Gerrit Vermeulen, born in 1909, was the third son in the family, one of 9 children, and he lived with his mother. So when he joined the army to go to the Indies in 1945 he was not that young anymore. He already owned a business, Vermeulen’s Bouwbedrijf (Vermeulen’s Building Company), which after the war built many temporary wooden homes (noodwoningen) and some farm buildings all over the country. His brother Henk, also a carpenter, worked for him for several years. While Gerrit was in Indonesia his younger brother Evert Jan took care of his business so Gerrit had something to come back to.
After Gerrit came back from Indonesia he married a girl named Jans. They continued to live in the same house until his mother got dementia and she moved in with one of her daughters, who had lost her husband in Auschwitz during the war. Gerrit and Jans unfortunately never had any children.
He loved his nieces and nephews and taught them to count in Malay. He occasionally dreamed in Malay too. “Uncle Gerrit” was a prankster. Once, he sent one of his nieces all over town to pick up the “baseboard ladder” he had lent to someone. That man sent her to someone else and so on until she finally realized she had been a victim of one of his pranks.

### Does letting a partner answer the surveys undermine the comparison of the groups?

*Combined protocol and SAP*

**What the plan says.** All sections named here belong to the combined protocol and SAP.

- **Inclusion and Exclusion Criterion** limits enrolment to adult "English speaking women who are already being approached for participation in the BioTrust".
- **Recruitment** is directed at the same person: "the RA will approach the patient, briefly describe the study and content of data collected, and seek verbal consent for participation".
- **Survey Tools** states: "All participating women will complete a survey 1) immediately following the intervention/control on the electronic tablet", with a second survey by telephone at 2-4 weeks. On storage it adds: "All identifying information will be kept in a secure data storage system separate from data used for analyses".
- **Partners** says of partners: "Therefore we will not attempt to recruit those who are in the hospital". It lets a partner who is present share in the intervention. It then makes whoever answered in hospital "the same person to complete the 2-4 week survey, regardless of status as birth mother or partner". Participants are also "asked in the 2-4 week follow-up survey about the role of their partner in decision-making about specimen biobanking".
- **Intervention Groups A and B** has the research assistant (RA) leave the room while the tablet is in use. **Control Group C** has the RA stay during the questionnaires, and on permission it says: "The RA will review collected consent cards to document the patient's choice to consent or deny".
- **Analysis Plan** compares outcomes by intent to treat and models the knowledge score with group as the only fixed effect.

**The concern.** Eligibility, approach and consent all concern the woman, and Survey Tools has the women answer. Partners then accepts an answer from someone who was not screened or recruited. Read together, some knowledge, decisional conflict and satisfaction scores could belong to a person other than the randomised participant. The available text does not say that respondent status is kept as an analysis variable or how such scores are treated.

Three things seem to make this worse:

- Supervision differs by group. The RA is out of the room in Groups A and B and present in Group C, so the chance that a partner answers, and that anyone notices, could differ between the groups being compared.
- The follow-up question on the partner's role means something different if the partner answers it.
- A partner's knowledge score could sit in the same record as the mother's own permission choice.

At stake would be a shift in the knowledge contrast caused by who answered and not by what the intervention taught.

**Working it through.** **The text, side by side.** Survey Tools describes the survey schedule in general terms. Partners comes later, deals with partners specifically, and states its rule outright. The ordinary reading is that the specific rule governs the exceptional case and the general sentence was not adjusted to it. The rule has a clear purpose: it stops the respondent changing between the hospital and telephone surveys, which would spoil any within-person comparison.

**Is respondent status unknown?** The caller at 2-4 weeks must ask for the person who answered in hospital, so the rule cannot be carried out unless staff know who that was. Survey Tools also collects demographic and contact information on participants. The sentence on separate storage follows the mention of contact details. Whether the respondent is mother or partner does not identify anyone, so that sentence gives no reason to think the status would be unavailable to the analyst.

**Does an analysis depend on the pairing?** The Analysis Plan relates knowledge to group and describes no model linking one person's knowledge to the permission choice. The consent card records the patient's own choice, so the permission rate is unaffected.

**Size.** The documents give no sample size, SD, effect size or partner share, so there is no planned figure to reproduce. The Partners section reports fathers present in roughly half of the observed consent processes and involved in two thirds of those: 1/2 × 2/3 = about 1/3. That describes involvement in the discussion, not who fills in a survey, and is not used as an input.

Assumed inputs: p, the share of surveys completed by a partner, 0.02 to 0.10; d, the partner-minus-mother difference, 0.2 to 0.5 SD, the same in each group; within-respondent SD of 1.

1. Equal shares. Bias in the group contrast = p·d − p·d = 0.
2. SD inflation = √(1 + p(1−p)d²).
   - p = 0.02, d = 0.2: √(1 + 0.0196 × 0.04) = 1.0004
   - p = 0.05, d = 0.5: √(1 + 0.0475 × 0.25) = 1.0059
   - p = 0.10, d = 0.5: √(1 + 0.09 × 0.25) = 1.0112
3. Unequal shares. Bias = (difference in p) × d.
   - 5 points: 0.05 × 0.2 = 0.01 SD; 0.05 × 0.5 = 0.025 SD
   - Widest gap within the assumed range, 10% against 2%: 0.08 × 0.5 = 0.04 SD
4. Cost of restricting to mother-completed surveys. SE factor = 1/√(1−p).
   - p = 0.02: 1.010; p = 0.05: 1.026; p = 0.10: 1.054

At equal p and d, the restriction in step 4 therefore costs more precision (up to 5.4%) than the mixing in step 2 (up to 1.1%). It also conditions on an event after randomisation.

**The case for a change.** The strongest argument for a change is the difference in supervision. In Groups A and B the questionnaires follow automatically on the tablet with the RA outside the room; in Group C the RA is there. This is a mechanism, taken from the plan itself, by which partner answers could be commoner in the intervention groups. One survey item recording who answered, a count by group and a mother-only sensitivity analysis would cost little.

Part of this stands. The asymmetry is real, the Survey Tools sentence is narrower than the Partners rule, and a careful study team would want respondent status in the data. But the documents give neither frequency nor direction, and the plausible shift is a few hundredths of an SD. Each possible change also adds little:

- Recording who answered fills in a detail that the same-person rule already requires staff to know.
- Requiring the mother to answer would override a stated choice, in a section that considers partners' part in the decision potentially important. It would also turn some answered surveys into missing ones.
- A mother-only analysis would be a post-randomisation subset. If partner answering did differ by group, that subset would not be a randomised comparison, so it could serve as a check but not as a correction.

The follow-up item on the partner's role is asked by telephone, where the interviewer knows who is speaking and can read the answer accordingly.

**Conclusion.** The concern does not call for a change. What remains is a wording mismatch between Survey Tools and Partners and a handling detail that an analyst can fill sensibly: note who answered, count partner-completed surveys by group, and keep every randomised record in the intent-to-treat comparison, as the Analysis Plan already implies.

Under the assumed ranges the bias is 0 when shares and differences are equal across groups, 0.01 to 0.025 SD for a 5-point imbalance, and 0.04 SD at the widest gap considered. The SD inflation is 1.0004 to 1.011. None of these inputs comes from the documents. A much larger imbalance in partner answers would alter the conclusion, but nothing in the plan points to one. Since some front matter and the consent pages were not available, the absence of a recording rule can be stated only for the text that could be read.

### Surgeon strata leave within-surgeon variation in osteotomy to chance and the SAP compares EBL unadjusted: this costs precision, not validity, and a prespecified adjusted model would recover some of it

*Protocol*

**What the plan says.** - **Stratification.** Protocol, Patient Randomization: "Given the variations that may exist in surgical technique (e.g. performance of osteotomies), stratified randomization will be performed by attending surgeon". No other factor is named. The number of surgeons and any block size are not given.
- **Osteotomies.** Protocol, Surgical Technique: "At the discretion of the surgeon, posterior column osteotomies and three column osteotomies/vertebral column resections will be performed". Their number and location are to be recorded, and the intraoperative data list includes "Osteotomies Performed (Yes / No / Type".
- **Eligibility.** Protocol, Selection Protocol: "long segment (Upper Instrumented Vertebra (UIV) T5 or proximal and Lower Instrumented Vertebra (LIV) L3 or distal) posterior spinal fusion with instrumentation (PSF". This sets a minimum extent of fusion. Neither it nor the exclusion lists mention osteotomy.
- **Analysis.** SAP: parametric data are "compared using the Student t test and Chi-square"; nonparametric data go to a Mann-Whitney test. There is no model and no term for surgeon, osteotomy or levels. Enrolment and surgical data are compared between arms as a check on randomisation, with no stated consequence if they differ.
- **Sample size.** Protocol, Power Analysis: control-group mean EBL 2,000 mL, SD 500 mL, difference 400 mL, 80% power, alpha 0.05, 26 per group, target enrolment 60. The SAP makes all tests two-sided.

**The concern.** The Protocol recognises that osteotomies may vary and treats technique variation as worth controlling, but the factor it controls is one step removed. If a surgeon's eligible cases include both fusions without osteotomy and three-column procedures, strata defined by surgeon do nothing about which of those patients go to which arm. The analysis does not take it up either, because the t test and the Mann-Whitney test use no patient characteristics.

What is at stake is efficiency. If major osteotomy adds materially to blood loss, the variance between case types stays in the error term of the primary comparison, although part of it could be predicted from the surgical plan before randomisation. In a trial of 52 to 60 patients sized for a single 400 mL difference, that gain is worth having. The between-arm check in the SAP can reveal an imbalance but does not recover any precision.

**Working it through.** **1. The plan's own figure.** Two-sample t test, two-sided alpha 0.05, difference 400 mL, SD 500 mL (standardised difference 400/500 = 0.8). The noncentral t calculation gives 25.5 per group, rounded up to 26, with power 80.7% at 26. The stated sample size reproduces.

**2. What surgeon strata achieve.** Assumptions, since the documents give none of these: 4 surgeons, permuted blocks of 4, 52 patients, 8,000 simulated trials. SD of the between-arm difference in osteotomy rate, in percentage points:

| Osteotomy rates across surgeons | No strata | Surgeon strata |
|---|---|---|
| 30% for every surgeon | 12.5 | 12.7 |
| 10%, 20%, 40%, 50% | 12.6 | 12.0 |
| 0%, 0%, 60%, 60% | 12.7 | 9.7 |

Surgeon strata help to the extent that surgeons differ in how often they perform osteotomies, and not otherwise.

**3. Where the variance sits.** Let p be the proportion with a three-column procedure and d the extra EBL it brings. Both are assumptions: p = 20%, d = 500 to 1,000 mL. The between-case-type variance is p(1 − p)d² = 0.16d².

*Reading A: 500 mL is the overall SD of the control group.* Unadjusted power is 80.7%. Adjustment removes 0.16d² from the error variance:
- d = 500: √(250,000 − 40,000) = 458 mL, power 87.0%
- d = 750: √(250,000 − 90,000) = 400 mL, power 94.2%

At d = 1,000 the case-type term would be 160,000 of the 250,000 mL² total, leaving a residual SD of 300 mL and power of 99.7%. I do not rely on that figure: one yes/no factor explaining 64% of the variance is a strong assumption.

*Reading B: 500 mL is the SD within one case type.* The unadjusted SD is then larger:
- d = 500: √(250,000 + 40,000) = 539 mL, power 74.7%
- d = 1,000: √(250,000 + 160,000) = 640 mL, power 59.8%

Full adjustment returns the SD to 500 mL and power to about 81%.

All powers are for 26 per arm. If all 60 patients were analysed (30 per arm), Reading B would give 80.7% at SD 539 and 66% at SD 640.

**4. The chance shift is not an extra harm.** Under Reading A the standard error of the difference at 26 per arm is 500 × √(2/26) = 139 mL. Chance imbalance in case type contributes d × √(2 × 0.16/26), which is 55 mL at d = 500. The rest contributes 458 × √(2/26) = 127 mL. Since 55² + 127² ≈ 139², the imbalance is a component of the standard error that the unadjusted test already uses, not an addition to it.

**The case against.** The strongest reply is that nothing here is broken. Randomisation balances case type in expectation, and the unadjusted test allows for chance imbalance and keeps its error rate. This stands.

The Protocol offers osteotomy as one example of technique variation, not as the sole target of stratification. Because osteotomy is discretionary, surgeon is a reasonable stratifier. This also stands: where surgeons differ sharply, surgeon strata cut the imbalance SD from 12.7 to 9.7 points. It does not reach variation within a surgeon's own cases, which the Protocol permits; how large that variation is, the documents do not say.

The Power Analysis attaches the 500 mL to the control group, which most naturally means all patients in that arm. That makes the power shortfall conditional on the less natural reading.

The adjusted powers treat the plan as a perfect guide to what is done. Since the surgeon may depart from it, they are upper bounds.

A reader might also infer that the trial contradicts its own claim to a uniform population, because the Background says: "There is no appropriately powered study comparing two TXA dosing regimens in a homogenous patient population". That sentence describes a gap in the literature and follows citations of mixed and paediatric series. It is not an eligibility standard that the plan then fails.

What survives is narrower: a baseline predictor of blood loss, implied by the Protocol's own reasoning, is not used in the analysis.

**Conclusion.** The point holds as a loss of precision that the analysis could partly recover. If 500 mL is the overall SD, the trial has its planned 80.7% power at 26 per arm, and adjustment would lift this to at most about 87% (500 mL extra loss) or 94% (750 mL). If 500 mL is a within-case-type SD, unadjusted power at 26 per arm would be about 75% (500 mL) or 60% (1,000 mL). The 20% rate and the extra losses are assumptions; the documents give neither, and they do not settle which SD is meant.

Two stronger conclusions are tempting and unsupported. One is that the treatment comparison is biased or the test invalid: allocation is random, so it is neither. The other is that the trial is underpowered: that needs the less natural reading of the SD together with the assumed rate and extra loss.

Gerrit would have loved to go back to Indonesia years later but Jans could not travel at all and he did not want not leave her alone.
When he rebuilt his home he called it: Tukang Kayu (Carpenter).
In 1982, when he was 73, he suffered a stroke and passed away.
Gerrit Vermeulen was a remarkable man, and with these letters he left a legacy: an eyewitness account of a historic part of history: Bersiap.
Thank you for joining me in reading Gerrit Vermeulen’s letters to his mother in Renswoude. They deserved to be read.
I welcome your comments!
I am going to take a little break from blogging, because of an impending move, but as soon as I am settled where I’m going, you will hear from me again. Please don’t go away!